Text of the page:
Check out my SOUNDCLIPS
Open 24 hours a day!

aron

Post your questions about the build here 10/5/03
« Reply #29 on: November 04, 2003, 02:18:20 AM »
OK, somehow the transistor is not biased correctly.

Measure your battery to make sure it has voltage.

Put the black lead of your meter on ground and touch each leg of the transistor and write down the voltage for each leg.

Measure the junction of the 10K and 47K resistors and tell me the voltage.



tonepoet

Post your questions about the build here 10/5/03
« Reply #30 on: November 05, 2003, 10:24:55 PM »
Hmmm, I'm not getting anything from measuring the legs of the transistor. I put the meter on 2v DC (is that correct, I've never used one before.). I put the black lead on ground and the red inside each of the socket holes. Nothing. I didn't get a reading on the bridge of the 10k and 47 resistors. I get a sound out of if, and the volume seems to work.
Check out my SOUNDCLIPS
Open 24 hours a day!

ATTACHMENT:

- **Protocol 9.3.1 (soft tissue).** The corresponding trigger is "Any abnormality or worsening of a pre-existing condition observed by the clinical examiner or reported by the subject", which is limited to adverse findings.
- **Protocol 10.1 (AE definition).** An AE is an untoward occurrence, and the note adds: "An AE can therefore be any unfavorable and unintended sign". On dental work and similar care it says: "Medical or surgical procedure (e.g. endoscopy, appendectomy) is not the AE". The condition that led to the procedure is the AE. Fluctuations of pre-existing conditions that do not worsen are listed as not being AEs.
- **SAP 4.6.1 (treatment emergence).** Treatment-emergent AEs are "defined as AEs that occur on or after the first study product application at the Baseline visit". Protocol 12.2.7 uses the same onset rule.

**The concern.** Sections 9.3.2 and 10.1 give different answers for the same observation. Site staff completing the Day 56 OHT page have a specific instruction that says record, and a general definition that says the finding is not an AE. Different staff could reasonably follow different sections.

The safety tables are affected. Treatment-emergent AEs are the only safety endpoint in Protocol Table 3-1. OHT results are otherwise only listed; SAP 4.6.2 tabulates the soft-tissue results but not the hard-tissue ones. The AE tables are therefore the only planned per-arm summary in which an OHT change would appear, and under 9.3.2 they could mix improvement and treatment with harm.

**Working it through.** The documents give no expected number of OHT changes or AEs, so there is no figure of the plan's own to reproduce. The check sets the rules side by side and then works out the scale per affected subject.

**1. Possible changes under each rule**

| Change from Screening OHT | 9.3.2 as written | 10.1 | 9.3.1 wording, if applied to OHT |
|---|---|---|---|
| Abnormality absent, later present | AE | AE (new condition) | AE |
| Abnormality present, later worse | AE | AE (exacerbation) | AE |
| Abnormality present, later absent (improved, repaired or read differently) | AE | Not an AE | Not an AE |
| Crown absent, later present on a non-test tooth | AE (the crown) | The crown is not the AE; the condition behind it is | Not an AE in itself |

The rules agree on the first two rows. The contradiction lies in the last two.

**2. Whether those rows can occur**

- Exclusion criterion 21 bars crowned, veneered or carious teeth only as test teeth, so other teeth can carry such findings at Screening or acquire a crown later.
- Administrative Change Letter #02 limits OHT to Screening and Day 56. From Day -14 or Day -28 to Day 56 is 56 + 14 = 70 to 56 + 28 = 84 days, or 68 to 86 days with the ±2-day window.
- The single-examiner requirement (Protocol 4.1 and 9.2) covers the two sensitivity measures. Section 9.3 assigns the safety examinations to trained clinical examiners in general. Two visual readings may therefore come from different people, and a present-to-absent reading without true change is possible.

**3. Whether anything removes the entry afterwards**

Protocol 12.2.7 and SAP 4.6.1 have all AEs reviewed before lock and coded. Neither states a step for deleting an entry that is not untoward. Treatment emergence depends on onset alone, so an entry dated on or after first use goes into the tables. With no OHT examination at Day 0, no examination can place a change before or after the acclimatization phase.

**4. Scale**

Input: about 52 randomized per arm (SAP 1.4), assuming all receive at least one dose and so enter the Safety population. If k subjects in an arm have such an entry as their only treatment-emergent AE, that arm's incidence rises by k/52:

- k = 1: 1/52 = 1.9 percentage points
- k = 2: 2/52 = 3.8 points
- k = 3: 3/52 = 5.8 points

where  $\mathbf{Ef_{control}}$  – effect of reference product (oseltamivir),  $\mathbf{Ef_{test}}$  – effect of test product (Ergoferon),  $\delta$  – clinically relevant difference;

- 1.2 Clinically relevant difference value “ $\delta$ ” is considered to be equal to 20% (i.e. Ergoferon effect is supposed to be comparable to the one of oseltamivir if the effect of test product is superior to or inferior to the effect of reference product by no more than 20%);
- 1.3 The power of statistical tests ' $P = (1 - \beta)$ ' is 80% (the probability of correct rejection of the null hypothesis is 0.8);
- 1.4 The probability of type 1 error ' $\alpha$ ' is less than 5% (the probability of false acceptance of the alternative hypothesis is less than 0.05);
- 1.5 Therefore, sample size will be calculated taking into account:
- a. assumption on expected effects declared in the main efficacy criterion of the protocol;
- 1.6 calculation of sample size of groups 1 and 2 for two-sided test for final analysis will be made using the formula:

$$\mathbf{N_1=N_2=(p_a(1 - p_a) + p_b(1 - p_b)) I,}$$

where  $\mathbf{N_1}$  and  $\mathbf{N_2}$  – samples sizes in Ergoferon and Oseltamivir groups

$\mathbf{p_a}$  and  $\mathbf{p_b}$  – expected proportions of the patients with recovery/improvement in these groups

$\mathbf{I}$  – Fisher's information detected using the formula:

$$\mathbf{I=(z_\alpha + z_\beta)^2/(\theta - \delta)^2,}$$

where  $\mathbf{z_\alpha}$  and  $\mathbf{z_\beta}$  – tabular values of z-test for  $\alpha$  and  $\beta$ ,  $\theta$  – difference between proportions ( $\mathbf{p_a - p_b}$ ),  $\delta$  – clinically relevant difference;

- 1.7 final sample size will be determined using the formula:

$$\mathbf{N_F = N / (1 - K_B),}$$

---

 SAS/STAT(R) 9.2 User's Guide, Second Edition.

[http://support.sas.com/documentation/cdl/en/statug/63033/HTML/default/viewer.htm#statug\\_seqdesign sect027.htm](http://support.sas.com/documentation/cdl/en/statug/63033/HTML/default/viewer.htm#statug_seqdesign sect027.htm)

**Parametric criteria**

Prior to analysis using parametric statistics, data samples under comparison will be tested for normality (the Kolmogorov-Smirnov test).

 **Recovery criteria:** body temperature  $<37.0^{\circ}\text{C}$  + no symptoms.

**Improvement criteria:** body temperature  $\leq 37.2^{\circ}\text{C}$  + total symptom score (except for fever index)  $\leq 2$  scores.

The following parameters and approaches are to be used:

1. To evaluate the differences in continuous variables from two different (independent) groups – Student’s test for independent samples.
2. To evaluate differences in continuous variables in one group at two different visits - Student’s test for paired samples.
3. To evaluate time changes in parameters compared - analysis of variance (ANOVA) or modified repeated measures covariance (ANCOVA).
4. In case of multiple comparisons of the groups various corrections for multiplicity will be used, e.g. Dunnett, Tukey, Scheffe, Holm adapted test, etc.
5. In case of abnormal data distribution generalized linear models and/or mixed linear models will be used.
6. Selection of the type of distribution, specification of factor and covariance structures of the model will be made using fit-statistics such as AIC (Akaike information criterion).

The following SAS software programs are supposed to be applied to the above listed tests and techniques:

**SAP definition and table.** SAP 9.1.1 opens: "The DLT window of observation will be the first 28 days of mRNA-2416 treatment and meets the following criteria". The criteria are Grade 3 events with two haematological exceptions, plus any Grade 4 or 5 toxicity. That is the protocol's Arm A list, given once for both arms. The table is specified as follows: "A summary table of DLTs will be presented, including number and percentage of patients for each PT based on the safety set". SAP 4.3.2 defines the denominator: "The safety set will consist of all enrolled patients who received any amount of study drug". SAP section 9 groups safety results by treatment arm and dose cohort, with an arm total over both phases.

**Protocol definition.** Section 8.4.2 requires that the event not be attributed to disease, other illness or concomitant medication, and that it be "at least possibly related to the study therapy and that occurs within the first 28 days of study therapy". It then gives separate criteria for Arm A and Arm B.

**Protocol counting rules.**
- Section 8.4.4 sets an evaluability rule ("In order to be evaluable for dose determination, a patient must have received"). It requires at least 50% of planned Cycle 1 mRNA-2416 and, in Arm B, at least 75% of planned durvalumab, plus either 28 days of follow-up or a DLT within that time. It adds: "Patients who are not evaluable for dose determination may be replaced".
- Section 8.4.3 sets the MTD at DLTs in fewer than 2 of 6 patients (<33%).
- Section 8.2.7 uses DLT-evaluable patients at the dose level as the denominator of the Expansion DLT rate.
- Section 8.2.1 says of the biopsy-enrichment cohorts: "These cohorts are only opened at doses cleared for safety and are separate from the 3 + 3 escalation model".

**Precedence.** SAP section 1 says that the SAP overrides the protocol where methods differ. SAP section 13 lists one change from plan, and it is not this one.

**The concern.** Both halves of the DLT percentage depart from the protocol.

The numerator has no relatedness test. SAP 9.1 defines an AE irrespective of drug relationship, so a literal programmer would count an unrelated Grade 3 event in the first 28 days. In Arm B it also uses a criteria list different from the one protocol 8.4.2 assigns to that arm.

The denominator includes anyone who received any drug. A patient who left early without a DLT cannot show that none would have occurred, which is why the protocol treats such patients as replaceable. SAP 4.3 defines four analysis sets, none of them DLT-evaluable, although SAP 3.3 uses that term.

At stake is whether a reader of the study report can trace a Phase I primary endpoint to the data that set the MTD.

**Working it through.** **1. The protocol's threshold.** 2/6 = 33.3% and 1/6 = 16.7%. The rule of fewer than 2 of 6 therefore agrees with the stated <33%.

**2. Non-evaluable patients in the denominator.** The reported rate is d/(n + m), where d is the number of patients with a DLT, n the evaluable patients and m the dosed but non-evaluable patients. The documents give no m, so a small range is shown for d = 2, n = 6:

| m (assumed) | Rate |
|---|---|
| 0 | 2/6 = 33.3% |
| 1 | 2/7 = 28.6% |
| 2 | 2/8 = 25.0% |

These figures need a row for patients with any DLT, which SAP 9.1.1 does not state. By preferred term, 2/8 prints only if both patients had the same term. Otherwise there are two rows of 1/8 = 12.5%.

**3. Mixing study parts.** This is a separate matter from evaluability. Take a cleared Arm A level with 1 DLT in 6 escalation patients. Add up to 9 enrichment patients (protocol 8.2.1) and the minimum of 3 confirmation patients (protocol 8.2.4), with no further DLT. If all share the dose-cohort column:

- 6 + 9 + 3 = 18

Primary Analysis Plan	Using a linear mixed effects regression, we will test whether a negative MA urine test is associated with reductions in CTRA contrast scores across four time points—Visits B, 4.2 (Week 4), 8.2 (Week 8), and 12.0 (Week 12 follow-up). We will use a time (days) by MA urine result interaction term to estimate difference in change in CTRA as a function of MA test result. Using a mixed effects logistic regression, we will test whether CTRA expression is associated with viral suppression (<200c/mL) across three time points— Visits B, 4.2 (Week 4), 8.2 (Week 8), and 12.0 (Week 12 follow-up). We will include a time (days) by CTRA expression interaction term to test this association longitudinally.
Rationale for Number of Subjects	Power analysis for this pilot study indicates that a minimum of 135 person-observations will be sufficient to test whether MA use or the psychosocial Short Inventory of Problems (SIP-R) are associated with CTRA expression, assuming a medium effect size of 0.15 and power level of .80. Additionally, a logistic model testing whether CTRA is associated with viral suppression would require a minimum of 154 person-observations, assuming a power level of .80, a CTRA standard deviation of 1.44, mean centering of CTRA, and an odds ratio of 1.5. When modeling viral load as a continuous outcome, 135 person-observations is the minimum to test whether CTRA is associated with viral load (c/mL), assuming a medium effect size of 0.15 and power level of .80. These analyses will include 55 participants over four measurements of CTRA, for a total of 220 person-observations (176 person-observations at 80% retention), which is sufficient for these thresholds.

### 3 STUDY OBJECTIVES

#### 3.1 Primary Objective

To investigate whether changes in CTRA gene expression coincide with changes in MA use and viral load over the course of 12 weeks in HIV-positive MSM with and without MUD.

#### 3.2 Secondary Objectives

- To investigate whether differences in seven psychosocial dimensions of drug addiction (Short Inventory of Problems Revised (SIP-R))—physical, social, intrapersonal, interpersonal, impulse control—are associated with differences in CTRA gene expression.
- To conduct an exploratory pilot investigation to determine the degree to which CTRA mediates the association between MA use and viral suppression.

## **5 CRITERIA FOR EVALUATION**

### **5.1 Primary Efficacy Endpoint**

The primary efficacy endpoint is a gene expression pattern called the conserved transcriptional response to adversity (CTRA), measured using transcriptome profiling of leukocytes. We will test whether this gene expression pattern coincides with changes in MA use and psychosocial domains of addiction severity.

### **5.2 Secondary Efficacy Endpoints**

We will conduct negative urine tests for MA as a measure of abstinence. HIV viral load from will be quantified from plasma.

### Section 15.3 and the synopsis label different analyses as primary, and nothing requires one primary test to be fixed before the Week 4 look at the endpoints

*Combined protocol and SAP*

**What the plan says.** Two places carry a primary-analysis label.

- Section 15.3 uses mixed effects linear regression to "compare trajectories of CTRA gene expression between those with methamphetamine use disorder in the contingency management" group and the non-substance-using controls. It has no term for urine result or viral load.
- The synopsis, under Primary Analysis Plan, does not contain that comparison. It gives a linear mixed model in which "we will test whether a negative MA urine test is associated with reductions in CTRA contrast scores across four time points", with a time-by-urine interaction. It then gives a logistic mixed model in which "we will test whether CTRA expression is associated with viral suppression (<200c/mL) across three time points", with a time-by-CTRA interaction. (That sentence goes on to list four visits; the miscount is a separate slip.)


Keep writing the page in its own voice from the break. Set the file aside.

aron

Post your questions about the build here 10/5/03
« Reply #31 on: November 06, 2003, 03:48:42 AM »
Put it on the range where you can measure 10 volts and put the red on the positive of the battery and the black on the negative and see if it can read the battery voltage.

If you have an analog meter, consider a digital one.

Lonestarjohnny

Happy New Year
« Reply #32 on: January 02, 2004, 02:05:49 AM »
Just finished building my Clean Boost on a Breadboard, Tried it with a NTE 490 and a 3604, Also tried a 2N2222, Liked all of them, this little Circuit kick's butt through my Super Reverb, All I can say is Hat's off to Aron,
This place is Like a Bananza, A Goldmine, A real Jewel of a forum, Sorry I hav'nt posted before but I have been so intent on reading all the posts on the forum that I almost forgot to interduce myself, I'm 57 years young, I've played guitar all my life, been married to the same Ol Gal for 40 year's, own to much Equipment to list here, I'm a Electronic's Tech in the Oil Drilling Bizz., I repair and mod amps when I'm home for a Hobbie, Now I can add Pedal Building to this,
My father was a Packerbell T.V, salesman/repairman, My Mom had her own CW band, I guess I can't help being Edicted,
Will be checkin in more often,
JD
San Antonio
TX.
Quote
Long Hair, Short Hair, What's the Diff once the Heads blowed off !

aron

Post your questions about the build here 10/5/03
« Reply #33 on: January 02, 2004, 04:59:57 AM »
Quote
Tried it with a NTE 490 and a 3604, Also tried a 2N2222, Liked all of them, this little Circuit kick's butt through my Super Reverb, All I can say is Hat's off to Aron,